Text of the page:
Angel Thompson is much like any other 7-year-old girl. She loves playing on playground equipment, mothers kids younger than her and wears pink proudly.
Unlike most 7-year-olds, Angel has a Juvenile Pilocystic Astrocytoma - a rare childhood brain tumor, usually benign, and slow-growing. She was diagnosed at 5, after teachers at Grace Academy in Rockwell, where she attends school, noticed her odd behavior and off-balanced walking.
In addition, her eyes were changing, sometimes crossing, or looking as if she had lazy eye.
For Angel's dad Alan, it's unlike anything he's ever imagined. Children with the tumor that surgeons can remove all of it have a 90 percent chance of a full life. For children like Angel, whose tumors are wrapped or even inside the brain stem and surgeons can't remove all of it, the prognosis is only 45 percent.
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"She's doing remarkably well," said Alan. "We put it in God's hands."
Angel goes every three months for MRIs and at her regular oncology appointment in early August, the doctor recommended Angel get her MRI early. On Tuesday, Angel had an MRI, which confirmed what the doctor suspected. Her tumor is growing again and she'll require surgery and chemotherapy.
Angel is already preparing herself for the surgery, clinging a little closer to mom Myra and Alan, who took her to the beach to break the news.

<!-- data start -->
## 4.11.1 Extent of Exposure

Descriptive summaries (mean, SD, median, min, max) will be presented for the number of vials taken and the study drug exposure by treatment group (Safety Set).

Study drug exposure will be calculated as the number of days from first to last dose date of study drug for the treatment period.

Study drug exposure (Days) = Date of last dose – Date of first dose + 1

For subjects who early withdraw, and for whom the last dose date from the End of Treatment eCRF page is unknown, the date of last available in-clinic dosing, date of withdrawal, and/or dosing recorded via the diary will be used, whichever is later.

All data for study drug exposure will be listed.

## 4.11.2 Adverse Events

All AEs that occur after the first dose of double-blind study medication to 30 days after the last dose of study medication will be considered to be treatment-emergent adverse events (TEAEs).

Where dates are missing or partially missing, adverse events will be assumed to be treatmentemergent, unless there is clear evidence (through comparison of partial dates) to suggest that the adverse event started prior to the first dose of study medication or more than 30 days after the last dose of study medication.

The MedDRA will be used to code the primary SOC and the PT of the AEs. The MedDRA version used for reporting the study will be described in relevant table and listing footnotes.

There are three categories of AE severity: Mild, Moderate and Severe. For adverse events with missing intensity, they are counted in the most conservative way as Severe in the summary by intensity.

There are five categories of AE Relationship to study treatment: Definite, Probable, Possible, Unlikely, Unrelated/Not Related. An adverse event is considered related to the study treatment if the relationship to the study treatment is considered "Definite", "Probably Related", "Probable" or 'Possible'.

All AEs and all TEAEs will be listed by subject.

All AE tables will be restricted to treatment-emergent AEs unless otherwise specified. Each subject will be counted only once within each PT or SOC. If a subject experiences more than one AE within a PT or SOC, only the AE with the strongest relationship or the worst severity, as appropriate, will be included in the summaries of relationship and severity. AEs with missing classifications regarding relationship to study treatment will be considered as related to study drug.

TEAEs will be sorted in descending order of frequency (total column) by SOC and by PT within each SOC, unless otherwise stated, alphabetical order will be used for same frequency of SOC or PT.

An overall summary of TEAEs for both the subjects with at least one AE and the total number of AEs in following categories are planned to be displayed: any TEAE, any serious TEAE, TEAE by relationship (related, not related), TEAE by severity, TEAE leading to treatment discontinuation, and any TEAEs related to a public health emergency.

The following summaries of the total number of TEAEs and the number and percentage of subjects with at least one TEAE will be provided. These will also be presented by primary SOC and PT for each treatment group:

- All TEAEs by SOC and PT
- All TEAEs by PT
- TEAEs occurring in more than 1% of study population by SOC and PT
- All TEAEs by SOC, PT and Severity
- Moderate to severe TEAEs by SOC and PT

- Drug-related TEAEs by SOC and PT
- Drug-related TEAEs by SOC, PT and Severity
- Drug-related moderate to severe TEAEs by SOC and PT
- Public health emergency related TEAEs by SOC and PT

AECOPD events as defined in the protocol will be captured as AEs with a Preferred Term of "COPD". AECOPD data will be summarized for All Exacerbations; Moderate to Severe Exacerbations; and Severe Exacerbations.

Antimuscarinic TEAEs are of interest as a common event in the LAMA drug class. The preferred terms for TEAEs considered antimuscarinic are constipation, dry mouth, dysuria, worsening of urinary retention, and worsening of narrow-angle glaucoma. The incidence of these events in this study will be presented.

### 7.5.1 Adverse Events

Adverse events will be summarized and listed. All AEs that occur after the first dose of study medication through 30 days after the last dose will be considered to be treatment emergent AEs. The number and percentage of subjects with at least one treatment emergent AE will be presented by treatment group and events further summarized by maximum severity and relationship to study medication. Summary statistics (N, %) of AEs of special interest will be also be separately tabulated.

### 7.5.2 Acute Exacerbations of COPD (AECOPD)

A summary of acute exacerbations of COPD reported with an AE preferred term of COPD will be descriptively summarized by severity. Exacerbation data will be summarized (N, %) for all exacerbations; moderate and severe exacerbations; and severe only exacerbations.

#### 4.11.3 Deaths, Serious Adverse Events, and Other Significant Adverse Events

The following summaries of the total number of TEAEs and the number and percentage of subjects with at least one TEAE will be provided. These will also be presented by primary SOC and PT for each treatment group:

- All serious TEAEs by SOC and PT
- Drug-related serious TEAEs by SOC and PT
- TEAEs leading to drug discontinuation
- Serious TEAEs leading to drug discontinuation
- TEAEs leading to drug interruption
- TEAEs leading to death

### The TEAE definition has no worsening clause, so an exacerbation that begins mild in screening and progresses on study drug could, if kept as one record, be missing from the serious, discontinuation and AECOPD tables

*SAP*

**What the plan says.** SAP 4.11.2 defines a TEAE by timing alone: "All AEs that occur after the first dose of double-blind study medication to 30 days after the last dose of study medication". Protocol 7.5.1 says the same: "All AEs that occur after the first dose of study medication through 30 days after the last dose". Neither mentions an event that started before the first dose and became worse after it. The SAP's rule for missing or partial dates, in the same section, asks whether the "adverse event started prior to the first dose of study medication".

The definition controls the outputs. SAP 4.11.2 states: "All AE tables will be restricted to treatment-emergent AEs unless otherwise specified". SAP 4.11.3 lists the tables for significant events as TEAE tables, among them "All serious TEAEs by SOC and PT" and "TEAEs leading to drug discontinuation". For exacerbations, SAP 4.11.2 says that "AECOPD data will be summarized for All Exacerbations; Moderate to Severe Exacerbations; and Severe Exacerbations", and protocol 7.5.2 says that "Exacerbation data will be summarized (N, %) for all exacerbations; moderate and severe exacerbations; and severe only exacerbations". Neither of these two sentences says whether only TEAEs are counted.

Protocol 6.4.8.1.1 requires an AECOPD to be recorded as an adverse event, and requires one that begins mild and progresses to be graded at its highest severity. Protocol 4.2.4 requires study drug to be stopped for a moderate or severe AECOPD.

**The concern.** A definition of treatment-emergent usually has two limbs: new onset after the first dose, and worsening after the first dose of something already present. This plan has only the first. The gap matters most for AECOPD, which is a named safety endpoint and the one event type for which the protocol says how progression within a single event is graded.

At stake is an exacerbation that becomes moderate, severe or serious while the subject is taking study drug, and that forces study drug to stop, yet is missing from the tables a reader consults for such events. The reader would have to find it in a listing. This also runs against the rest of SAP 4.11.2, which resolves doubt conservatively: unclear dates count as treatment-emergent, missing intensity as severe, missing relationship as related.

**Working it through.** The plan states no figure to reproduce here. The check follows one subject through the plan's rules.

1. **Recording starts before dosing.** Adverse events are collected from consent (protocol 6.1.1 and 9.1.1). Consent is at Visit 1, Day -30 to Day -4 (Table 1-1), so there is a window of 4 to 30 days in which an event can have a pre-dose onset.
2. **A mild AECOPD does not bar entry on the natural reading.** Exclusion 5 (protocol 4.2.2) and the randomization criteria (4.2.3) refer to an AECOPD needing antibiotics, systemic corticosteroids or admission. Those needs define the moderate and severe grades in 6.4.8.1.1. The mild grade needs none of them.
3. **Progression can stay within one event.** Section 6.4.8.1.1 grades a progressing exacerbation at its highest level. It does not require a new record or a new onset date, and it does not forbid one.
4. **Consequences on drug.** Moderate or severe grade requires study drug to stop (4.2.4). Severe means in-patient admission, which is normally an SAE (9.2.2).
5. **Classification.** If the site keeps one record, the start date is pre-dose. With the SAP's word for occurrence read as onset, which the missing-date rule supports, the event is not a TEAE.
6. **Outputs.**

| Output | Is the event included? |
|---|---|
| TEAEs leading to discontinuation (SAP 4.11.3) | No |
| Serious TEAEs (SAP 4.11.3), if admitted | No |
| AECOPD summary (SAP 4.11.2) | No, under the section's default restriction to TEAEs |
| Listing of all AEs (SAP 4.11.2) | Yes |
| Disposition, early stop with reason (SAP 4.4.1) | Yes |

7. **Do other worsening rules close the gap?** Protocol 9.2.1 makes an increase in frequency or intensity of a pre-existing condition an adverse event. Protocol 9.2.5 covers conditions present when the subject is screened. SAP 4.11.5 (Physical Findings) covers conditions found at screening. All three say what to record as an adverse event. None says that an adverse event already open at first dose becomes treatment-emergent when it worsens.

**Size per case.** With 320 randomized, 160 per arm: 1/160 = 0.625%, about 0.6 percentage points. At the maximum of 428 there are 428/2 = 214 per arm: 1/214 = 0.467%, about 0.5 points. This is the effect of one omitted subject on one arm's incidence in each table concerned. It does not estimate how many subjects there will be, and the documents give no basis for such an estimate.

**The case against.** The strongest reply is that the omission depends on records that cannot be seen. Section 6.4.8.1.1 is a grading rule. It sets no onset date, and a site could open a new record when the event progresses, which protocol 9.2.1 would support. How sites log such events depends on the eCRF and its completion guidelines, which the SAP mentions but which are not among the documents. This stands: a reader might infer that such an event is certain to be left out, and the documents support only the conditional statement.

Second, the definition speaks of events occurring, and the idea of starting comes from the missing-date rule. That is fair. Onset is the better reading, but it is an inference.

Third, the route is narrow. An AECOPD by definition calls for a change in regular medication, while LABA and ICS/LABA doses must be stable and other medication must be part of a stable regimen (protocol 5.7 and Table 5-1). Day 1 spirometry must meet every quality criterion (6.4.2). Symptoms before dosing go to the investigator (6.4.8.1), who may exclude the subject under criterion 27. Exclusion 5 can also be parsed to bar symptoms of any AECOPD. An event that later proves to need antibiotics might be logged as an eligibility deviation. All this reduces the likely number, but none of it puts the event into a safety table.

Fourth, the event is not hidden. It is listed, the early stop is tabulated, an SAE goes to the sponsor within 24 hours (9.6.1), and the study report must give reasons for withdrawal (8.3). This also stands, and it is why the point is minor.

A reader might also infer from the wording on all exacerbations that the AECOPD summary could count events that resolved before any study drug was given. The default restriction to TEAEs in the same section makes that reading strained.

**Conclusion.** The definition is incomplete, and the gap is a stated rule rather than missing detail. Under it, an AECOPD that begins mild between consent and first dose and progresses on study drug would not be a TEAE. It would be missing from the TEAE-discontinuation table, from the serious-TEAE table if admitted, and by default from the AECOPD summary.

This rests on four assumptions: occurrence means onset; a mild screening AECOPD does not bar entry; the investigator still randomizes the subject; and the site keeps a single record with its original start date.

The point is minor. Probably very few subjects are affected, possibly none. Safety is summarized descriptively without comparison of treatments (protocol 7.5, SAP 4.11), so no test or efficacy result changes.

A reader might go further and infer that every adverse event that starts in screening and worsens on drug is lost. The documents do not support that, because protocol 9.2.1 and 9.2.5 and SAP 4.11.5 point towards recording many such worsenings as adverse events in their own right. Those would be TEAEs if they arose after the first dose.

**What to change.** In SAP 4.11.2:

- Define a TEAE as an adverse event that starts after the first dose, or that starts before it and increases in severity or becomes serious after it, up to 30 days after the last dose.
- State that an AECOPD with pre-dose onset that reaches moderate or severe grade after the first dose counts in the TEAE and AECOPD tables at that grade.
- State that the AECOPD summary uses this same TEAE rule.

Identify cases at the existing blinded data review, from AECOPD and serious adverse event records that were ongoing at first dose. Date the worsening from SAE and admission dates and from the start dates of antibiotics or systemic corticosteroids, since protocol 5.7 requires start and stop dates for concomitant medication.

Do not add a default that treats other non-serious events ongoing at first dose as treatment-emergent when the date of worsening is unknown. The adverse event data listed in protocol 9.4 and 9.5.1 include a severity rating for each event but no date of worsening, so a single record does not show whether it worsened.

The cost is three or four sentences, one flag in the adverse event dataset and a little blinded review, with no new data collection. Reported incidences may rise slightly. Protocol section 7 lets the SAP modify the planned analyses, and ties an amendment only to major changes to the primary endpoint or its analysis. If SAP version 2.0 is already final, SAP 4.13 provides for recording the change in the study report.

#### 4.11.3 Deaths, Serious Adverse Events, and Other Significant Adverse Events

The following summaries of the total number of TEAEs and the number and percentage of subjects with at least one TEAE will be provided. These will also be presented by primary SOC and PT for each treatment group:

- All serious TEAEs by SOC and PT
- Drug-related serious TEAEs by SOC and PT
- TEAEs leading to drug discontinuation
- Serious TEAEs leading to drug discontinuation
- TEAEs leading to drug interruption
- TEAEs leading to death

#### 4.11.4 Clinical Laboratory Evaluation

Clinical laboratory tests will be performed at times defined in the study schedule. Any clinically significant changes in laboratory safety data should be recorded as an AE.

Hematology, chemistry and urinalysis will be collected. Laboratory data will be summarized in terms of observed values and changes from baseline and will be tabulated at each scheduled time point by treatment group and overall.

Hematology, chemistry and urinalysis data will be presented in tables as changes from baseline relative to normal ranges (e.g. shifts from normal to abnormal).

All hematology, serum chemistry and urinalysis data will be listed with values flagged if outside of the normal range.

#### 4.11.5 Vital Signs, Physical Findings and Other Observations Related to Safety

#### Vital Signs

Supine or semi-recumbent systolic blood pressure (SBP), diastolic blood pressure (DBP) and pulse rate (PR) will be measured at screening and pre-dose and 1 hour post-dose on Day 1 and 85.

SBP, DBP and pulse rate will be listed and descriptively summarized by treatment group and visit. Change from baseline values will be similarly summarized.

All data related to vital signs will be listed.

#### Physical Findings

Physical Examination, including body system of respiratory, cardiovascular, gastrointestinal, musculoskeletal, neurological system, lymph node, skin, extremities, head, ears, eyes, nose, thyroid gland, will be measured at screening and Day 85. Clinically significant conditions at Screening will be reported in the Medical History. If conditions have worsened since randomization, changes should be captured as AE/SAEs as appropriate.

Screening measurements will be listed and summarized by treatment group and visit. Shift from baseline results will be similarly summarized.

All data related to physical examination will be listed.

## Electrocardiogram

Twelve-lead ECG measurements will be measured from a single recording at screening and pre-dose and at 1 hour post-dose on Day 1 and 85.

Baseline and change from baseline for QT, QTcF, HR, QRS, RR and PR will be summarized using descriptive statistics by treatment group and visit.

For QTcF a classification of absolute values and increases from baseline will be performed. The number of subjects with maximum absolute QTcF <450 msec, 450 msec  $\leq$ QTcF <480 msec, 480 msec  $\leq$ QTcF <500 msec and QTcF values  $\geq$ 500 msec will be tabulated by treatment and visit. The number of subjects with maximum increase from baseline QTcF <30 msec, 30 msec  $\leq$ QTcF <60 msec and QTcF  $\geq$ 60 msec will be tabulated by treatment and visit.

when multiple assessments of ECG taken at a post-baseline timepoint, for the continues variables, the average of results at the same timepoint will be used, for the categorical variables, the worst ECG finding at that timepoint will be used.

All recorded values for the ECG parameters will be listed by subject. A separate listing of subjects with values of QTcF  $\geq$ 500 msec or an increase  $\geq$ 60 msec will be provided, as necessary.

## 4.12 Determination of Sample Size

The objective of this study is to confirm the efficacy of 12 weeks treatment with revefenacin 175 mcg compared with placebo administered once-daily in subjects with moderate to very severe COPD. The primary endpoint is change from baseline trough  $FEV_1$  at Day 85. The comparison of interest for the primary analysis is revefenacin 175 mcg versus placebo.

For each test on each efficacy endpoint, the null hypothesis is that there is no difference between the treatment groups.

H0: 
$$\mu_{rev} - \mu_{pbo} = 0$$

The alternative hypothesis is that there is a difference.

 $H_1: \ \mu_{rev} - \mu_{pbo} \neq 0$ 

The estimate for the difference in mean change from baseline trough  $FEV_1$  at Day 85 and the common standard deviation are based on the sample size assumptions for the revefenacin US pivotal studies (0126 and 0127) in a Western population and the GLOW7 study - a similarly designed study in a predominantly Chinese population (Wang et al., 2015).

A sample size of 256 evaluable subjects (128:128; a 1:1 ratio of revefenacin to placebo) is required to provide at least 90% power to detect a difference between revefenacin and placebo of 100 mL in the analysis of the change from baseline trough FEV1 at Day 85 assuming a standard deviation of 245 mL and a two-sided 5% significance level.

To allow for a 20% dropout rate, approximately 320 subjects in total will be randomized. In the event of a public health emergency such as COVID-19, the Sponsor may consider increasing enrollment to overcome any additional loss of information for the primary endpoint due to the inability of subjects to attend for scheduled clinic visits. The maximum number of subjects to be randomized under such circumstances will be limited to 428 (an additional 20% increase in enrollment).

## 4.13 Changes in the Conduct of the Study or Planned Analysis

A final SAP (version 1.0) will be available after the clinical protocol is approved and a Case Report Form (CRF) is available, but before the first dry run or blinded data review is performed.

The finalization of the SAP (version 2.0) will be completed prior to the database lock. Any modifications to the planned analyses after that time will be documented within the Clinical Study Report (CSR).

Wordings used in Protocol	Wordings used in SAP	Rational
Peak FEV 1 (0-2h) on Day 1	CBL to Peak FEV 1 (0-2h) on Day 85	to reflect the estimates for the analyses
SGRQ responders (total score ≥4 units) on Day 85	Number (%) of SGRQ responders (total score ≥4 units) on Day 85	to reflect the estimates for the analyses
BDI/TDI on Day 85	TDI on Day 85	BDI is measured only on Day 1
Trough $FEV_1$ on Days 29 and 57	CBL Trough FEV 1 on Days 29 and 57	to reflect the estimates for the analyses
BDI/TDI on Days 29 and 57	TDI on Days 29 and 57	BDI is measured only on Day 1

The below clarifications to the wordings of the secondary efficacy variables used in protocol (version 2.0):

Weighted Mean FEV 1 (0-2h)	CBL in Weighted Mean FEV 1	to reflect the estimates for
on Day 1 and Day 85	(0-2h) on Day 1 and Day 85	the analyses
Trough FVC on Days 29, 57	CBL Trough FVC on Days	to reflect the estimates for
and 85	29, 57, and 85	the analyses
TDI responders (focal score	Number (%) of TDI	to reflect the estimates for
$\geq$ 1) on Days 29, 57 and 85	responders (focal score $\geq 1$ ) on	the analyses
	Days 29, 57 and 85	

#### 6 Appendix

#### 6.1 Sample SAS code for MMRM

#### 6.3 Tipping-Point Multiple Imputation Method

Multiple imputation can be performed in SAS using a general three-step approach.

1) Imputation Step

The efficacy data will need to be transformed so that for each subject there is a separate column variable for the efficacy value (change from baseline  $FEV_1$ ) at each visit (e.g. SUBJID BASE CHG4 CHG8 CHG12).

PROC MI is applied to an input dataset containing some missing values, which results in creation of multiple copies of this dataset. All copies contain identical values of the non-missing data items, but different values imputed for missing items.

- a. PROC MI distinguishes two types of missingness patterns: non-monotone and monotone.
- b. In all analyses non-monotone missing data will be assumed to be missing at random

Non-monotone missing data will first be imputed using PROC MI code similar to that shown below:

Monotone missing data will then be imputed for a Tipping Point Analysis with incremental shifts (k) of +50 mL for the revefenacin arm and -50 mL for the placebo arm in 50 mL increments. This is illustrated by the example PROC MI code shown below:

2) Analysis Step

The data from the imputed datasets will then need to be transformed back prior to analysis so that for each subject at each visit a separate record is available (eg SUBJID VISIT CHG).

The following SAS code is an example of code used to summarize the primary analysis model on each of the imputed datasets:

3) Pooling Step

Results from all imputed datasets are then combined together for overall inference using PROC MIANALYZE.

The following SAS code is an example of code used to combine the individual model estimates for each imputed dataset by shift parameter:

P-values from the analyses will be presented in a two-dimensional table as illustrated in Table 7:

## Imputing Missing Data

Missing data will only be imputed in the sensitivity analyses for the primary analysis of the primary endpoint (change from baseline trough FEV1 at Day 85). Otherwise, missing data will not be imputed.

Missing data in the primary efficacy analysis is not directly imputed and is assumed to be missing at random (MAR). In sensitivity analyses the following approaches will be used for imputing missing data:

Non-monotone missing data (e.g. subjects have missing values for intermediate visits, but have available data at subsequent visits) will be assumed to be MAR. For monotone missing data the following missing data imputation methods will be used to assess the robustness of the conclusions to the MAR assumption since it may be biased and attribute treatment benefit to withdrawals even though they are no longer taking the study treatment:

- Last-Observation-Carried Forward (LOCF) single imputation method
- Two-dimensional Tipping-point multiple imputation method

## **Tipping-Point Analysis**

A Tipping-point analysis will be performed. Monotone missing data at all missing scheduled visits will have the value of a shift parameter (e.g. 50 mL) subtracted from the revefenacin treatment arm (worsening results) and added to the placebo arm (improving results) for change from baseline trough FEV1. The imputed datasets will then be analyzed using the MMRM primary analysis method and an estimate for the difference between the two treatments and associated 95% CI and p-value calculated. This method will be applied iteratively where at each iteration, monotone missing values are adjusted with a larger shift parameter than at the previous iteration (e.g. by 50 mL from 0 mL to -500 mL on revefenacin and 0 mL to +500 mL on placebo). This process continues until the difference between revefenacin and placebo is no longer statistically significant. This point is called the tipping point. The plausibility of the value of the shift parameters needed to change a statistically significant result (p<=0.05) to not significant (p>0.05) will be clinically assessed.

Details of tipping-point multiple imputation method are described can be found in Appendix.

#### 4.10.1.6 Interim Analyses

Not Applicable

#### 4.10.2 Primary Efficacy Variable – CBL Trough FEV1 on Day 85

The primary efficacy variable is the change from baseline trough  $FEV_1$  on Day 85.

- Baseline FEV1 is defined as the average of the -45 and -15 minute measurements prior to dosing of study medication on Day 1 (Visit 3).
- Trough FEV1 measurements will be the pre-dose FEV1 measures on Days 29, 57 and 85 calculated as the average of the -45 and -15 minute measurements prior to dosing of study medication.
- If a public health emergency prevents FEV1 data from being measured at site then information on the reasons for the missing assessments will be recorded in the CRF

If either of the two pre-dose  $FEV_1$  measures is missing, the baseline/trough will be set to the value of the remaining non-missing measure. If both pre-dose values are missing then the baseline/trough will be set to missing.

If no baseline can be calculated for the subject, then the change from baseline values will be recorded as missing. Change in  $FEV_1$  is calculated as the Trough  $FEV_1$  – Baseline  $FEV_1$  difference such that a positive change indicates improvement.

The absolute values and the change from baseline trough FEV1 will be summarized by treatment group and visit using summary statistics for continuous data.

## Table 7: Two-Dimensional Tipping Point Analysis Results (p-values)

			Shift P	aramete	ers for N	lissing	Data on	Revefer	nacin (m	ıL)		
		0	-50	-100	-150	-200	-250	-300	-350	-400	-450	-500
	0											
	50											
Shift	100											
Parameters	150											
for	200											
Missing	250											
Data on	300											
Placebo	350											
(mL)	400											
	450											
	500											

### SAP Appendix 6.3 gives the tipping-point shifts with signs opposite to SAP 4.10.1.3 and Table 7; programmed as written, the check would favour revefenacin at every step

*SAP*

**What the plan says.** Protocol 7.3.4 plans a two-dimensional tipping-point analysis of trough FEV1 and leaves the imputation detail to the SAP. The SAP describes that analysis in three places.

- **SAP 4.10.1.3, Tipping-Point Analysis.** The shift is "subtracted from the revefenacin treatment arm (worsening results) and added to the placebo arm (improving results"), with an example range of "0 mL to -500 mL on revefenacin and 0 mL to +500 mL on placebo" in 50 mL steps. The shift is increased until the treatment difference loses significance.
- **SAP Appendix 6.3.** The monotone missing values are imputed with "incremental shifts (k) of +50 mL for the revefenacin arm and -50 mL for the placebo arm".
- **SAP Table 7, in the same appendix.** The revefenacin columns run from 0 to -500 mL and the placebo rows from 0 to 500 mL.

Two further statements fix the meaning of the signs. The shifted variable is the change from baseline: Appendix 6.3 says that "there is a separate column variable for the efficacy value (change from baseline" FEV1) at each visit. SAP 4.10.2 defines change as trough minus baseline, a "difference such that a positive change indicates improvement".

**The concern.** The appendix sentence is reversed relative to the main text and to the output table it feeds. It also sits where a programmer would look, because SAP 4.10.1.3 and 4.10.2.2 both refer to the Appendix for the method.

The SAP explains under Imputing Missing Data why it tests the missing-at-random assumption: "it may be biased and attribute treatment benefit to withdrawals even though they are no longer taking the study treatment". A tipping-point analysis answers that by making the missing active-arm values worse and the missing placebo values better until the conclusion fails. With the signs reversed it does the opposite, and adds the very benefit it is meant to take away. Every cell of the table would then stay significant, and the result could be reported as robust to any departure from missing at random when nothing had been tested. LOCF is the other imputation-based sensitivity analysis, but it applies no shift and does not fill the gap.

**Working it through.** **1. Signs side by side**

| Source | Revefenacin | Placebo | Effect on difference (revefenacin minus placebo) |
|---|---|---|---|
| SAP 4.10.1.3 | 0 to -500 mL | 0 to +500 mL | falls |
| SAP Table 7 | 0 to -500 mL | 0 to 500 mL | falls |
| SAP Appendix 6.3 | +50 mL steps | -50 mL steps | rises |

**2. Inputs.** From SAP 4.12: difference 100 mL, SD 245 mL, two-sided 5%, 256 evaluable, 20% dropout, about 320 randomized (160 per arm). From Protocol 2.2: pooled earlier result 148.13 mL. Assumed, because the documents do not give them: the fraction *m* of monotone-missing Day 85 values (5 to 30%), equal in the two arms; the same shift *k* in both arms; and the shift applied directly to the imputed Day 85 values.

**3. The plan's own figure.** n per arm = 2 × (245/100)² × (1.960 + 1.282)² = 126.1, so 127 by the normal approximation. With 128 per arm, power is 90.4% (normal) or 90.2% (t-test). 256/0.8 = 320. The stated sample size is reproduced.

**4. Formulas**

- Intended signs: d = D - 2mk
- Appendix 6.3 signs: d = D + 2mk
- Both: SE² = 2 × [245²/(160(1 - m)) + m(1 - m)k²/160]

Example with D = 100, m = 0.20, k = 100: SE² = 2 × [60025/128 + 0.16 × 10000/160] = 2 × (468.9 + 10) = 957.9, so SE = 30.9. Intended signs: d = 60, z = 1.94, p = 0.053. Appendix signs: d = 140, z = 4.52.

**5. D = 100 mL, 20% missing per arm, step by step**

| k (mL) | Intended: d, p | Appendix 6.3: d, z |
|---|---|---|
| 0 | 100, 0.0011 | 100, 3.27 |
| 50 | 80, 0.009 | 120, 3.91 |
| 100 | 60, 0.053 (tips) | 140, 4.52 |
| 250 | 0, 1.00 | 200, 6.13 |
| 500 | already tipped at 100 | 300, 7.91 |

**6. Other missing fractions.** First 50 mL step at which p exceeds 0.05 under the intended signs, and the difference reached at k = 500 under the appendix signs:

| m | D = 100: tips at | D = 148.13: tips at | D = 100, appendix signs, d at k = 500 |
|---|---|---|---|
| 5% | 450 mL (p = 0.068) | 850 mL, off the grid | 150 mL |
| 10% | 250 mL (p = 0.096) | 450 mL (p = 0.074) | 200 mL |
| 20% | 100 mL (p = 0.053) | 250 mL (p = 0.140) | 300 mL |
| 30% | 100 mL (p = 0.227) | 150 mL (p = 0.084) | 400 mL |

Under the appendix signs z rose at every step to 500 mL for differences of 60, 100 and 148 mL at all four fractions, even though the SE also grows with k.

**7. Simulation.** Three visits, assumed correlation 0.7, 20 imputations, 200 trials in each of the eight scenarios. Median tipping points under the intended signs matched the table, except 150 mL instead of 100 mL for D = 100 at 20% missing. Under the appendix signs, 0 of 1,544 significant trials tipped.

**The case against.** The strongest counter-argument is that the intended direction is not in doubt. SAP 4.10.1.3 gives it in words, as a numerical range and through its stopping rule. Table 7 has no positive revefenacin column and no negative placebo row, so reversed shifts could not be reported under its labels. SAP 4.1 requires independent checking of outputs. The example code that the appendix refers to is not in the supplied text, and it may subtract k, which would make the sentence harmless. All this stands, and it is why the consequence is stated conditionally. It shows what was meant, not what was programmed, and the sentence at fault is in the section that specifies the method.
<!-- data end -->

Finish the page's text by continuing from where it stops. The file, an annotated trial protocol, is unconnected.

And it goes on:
Myra and Alan are taking life one day at a time, and admit that "there are a lot more people with kids worse off than she is."
Because of what she's gone through, Angel started a charity game drive in May. After a month in the hospital after her first surgery, she noticed there was a lack of games for the kids to play with. Right after her surgery, she asked her parents if she could start collecting games to take to Levine Children's Hospital, where she spent the majority of her recovery playing games like "Hi-Ho-Cherry-O" and Bingo.
Angel decided to name her charity "Gifts from Angels" because the games aren't from her, they are from all of the people who donate the games - the real angels, she said.
Angel has taken games up to the hospital twice, donating 418 games so far. She and her family will continue to collect games, and Angel said she hopes the drive grows to include other hospitals in the area as well. "It's not about her," added Alan. "It's about helping other kids. She wants to help other kids. This is her thing."